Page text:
Library Seeks Applicants for the 2023 Archives, History and Heritage Advanced Internship Program
The Library of Congress is seeking applicants for its next Archives, History and Heritage Advanced Internship Program, which will run from Sept. 11 to Nov. 17. This 10-week, paid internship is open to currently enrolled undergraduate juniors and seniors, master’s and Ph.D. candidates from all majors or those who have graduated between Dec. 1, 2022, and Aug. 31, 2023. The program offers onsite and remote project opportunities, allowing interns from near and far to participate. The deadline to apply is Monday, Apr. 24, 2023.
The internship program gives the next generation of diverse archivists and knowledge workers invaluable opportunities to analyze, organize and interpret collections or programs that help share an inclusive story of the American experience. Internships and projects will heighten visibility and promote accessibility for Library resources that more fully represent the rich cultural and creative heritage of the United States.
The program targets Black, Hispanic or Latino, Indigenous, and communities of color historically underrepresented in the United States and in the Library’s collections, i.e., enrolled students or recent graduates from minority-serving higher education institutions, such as Alaska Native and Native Hawaiian-serving institutions, American Indian Tribally Controlled Colleges and Universities, Asian American and Native American Pacific Islander Serving Institutions, Hispanic Serving Institutions, Historically Black Colleges and Universities, Native American-Serving Nontribal Institutions, and predominantly Black institutions.
The Library anticipates hiring approximately nine to 13 interns to complete three onsite and four remote projects. All onsite projects will be completed entirely within the Library’s Capitol Hill campus; all remote projects will be completed entirely offsite. Each intern will be assigned to work on one project as their primary responsibility, alongside other assignments that will introduce them to the range of Library activity.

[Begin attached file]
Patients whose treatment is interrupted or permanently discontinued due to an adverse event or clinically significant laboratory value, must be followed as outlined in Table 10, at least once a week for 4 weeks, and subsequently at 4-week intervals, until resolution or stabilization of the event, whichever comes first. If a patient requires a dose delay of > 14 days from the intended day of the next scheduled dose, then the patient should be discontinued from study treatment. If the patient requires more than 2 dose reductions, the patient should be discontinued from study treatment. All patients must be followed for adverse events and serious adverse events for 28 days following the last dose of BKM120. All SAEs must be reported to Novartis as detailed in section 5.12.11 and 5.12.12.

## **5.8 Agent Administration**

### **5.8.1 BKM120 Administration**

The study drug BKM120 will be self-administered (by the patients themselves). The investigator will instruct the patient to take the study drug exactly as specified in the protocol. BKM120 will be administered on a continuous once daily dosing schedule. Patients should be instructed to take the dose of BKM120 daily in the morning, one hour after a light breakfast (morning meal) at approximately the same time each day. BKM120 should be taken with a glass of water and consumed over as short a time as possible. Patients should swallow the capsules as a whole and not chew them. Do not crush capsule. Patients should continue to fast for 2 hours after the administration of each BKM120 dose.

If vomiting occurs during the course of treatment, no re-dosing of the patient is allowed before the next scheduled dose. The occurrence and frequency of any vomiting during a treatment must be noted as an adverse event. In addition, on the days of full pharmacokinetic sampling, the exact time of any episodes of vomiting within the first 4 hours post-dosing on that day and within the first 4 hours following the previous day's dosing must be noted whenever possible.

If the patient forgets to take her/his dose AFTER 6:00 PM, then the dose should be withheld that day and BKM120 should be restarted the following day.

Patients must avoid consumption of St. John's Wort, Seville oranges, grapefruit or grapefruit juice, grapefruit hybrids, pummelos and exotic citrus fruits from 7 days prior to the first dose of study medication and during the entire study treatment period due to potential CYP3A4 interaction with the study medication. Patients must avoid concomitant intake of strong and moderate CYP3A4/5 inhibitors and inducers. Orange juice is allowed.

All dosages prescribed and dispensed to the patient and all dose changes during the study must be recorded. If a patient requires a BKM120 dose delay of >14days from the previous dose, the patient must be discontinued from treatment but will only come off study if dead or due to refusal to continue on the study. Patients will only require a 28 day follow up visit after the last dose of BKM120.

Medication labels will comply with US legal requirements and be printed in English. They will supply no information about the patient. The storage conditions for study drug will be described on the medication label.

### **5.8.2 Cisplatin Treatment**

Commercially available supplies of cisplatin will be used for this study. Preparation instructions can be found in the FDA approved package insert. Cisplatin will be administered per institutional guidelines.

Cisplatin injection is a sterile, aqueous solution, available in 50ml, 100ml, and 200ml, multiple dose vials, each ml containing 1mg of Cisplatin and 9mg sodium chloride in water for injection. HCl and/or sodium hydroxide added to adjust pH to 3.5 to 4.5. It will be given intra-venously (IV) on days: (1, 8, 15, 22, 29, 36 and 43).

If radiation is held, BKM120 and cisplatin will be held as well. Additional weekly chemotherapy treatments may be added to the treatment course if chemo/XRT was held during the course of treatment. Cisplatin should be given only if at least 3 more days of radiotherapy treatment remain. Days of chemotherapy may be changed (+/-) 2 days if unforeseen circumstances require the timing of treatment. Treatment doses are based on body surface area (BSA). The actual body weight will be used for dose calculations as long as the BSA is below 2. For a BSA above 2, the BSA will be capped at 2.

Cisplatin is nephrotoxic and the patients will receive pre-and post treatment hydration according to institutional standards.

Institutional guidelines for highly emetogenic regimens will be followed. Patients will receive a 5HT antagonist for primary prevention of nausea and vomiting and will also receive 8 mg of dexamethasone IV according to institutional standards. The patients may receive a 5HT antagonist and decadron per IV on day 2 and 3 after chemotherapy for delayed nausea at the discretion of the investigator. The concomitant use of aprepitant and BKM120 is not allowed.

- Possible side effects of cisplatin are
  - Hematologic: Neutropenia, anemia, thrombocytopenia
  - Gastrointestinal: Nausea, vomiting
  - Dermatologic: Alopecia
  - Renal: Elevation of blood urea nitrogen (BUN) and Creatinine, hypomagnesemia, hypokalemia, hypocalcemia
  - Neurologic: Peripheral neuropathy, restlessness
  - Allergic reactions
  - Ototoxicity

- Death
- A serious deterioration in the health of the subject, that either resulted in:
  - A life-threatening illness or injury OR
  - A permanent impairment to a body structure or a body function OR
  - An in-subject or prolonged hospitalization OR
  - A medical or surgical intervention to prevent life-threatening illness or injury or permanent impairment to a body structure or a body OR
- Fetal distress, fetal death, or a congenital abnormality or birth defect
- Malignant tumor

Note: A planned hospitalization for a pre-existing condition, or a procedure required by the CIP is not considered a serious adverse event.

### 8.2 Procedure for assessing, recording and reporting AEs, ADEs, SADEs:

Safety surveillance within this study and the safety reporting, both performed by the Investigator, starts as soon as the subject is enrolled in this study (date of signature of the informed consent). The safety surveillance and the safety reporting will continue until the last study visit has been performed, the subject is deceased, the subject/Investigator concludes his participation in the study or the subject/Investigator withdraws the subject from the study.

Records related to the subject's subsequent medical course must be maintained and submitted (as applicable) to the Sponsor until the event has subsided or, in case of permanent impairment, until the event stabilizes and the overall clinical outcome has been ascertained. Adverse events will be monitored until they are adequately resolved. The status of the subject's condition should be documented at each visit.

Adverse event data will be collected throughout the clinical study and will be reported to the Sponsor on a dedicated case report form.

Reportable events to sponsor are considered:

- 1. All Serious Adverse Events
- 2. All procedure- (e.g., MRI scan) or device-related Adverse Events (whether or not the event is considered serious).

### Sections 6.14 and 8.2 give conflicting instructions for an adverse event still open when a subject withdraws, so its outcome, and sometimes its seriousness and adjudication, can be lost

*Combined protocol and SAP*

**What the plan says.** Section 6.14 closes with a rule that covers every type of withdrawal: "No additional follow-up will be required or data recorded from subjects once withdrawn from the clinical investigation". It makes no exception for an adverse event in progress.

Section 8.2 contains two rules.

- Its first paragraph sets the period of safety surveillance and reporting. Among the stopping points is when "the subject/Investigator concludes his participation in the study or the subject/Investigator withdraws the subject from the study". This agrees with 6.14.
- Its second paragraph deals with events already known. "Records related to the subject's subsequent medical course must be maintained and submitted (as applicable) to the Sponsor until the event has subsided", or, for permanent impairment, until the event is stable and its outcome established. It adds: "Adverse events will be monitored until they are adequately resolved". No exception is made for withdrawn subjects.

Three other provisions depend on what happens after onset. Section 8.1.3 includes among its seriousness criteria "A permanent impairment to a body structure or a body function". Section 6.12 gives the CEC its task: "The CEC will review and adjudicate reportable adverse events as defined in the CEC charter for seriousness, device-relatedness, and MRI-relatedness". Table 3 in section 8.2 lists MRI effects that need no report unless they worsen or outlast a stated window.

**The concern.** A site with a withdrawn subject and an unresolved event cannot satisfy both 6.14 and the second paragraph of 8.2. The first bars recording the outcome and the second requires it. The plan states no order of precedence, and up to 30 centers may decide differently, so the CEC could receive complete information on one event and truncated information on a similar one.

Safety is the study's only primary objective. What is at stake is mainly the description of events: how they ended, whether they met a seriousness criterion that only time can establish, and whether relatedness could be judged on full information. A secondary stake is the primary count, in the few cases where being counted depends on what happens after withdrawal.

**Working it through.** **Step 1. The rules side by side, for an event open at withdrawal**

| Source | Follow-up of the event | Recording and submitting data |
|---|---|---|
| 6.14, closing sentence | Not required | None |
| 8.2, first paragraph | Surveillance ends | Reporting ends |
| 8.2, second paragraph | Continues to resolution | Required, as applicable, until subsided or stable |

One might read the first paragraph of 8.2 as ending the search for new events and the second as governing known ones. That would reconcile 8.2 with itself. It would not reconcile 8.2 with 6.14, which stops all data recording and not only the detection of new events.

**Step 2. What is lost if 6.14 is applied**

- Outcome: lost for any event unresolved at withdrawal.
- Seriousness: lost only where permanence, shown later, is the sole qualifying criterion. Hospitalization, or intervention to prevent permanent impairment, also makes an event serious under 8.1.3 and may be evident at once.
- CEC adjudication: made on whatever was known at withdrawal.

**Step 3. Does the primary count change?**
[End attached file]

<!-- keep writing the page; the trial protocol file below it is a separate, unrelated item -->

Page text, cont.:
1. Providing Access to African American History and Culture within the Holdings of the Manuscript Division (Manuscript Division)
2. Enriching Subject Access to Historically Underrepresented Communities in the Farm Security Administration/Office of War Information Photograph Collection (Prints & Photographs Division)
3. Engaging Diverse Youth and Families in a Public Experiential Learning Space- Onsite Internship (Informal Learning Office)
1. Discovering African Americans in the Blair Family Papers (Manuscript Division)
2. Supporting Culturally Relevant Pedagogy with Library of Congress Digital Collections (Professional Learning and Outreach Initiatives)
3. Elevating Diverse Literary Voices from the Library of Congress Recorded Archives (Literary Initiatives)
4. Leveraging Collection Data to Enable New Forms of Storytelling and Research (Connecting Communities Digital Initiative)